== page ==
NieR: Automata features multiple endings, most of which skew into strange, silly, happy, sad, and other territories, as well as many places few games have explored before.
Siliconera spoke with Yoko Taro, director of NieR: Automata, to learn more about the decisions and inspirations that created some of the game’s varied endings.
Please be warned that there are spoilers ahead for those who have not fully experienced the game’s many endings.
In a previous interview with Siliconera, you stated that NieR: Automata would have a hopeful ending, and in some of the endings, it did! What lead you to add more hopeful endings to this game?
Yoko Taro, Director: I believe that E was essentially the happy ending. This is the first time I’ve taken on this kind of challenge. I actually didn’t come up with the happy ending initially when creating and developing this game. I kind of left that off to the side for a very long time and continued to work on some of the other aspects of the game. As I developed all of the characters’ journeys, I started thinking about what would be the most fitting ending for all of those characters, and that resulted in the E ending.
It’s not something that I desired, but I believe, in the world of writing, the characters move toward that ending themselves, and they directed me to write toward that end. In the end, it’s probably what the characters had hoped for – what they would have desired.
That happens quite a lot, with the characters figuring out for themselves what comes next in terms of their own stories.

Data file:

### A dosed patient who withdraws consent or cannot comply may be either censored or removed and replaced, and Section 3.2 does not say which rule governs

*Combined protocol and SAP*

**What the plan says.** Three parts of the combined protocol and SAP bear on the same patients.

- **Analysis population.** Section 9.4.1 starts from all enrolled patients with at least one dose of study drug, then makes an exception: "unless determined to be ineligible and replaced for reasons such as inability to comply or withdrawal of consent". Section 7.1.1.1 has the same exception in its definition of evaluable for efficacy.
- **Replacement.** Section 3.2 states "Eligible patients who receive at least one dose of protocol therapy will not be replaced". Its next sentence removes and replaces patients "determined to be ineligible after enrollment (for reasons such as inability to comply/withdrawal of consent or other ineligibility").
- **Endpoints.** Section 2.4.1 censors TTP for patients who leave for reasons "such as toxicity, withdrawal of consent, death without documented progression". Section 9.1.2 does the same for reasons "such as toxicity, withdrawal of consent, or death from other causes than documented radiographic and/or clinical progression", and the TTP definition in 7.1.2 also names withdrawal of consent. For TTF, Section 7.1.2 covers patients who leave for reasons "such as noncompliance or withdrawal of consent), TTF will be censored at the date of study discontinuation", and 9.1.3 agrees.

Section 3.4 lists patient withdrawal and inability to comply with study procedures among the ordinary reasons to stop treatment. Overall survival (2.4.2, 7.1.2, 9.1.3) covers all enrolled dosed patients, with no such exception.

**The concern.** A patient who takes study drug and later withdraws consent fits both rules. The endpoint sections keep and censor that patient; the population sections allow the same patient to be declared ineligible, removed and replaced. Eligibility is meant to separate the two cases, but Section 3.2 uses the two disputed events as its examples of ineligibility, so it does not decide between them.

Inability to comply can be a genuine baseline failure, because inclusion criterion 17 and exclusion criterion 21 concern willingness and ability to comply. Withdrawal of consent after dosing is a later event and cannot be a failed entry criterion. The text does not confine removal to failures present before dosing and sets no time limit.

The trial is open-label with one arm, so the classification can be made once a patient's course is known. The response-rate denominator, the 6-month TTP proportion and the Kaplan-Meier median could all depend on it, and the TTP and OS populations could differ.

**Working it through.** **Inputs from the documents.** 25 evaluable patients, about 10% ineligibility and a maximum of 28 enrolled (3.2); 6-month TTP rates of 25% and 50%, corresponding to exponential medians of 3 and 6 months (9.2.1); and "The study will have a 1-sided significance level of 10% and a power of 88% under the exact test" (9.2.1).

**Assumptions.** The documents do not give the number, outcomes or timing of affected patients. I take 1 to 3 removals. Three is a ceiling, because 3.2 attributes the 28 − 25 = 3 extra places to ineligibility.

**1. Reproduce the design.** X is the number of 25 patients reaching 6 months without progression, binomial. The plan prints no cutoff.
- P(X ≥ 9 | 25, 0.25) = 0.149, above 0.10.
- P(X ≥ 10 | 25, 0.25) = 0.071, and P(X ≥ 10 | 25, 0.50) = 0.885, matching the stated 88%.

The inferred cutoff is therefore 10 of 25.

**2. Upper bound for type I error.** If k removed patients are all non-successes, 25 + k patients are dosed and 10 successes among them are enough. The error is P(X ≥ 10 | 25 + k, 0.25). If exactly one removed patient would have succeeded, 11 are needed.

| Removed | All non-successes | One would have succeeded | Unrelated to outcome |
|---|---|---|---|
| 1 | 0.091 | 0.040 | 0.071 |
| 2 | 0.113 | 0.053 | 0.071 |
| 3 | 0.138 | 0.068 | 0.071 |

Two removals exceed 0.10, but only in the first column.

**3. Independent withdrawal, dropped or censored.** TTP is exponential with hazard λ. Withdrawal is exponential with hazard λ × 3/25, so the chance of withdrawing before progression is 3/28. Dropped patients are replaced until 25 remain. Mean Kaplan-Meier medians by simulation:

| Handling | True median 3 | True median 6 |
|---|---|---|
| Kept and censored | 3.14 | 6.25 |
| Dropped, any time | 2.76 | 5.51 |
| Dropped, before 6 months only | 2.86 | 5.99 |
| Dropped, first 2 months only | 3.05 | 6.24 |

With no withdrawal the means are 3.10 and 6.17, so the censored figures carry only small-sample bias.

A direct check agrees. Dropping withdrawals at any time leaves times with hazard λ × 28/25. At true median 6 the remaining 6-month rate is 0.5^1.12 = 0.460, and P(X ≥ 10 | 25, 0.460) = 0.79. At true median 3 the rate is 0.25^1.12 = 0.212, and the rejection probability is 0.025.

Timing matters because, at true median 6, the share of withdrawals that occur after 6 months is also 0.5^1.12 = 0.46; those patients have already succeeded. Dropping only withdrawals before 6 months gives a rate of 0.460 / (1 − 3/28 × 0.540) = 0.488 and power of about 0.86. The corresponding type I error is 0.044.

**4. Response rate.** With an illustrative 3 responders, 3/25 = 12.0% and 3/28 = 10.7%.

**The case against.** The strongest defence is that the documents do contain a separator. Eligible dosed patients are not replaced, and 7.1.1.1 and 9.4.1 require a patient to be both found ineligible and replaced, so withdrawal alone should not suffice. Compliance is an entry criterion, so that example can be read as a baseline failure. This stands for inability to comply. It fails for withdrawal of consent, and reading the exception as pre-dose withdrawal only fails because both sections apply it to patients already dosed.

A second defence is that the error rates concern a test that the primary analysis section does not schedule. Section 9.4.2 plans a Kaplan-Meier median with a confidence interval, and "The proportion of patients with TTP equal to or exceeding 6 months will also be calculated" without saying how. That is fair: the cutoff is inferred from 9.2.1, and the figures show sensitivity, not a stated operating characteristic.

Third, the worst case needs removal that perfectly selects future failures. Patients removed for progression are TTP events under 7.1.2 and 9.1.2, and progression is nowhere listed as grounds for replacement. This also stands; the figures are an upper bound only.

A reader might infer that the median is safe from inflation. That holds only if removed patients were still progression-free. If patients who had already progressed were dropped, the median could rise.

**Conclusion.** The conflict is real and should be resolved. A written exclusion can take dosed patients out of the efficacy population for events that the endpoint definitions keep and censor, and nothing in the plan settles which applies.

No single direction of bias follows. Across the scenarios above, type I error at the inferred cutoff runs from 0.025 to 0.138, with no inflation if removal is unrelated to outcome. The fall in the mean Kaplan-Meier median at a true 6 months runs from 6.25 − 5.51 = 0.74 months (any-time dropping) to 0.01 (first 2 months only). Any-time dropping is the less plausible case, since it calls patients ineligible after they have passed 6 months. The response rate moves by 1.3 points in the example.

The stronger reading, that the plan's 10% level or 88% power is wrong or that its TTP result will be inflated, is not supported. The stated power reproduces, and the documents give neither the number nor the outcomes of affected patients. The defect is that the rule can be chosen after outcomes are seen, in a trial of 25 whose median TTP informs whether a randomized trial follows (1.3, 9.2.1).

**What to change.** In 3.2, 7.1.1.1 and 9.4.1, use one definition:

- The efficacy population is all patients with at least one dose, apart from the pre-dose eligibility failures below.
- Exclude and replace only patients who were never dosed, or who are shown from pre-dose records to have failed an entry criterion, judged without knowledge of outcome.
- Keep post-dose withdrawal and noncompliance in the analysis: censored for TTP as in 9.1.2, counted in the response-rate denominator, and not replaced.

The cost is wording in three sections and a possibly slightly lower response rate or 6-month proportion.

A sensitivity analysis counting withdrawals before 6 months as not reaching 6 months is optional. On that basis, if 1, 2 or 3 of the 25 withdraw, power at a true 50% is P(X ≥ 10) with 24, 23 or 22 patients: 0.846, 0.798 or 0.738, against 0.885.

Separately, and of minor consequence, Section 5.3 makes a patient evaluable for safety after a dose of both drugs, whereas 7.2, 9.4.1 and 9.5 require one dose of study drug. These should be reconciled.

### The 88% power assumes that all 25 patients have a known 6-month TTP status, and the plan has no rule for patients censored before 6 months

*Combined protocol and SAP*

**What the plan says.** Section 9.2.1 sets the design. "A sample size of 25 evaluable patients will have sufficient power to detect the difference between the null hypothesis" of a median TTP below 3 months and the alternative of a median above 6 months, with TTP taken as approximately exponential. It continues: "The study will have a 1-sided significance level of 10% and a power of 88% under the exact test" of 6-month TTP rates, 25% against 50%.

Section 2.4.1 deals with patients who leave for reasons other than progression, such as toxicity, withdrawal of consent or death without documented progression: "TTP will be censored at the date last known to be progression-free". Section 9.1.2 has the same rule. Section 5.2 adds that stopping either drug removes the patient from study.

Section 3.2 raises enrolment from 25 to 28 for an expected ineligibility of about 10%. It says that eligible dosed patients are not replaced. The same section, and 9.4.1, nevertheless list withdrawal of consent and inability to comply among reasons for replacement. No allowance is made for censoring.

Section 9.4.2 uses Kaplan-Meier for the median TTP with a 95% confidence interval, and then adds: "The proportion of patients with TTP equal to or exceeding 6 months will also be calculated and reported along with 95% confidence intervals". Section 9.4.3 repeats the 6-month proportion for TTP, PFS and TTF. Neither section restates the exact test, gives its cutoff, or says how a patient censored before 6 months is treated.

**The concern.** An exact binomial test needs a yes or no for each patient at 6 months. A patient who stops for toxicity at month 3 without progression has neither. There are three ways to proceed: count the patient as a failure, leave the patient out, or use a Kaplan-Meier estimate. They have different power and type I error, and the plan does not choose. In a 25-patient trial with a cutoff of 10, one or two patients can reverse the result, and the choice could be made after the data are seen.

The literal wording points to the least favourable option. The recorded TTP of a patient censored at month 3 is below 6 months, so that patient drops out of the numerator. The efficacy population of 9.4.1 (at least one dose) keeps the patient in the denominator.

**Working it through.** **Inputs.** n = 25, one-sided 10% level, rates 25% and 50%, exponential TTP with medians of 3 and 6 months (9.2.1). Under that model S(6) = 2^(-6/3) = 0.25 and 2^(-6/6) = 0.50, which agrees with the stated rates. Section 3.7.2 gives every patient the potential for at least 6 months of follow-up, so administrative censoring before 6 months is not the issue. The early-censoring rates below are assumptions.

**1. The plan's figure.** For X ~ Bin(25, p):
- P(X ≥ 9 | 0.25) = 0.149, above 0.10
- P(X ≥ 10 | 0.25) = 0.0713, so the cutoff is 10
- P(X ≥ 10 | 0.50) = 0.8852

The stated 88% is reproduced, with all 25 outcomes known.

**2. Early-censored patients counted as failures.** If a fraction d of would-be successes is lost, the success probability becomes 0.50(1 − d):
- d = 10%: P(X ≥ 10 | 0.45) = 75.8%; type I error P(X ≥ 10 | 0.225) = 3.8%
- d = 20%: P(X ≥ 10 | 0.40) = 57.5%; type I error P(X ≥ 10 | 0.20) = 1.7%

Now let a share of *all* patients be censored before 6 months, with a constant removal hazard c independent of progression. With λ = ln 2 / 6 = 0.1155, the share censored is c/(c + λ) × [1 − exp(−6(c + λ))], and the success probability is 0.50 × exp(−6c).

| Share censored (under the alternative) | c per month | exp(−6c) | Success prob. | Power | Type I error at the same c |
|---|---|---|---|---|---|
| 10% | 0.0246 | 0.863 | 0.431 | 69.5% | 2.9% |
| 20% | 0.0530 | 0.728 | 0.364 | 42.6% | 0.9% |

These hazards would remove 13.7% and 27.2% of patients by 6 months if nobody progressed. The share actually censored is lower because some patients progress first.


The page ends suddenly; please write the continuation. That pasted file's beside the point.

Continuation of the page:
The ending of the game has players playing an Asteroids-like game where you shoot the development team. Was it that the player has been battling the development team the whole time?
In terms of that particular end sequence, the way they put it, in regards to all the efforts they put into the game, and the moment where you have your last hope, they wanted to depict it so the system and everything was being destroyed. So, you’re breaking through that system and stepping outside to find the last hope.
It’s kind of like how humans look to God for an answer, or something like that. I was wondering if the game could also offer that kind of sentiment, so to speak. So that’s where the overall structure came about. Considering NieR: Automata is deeply connected with the future and systematic elements, we wanted to make it so you’re destroying that data and reaching outside of that game world to find that bit of last hope.
Also, because I believe that video games are a medium that allows us to explore things that aren’t possible through movies or books, I am constantly thinking about what could be possible in that medium. That’s always what I’ve looked to do ever since Drakengard – always believing that video games had the potential to deliver something significantly different, from movies or books. That’s always at the back of my mind – thinking of creative ways to explore with the medium.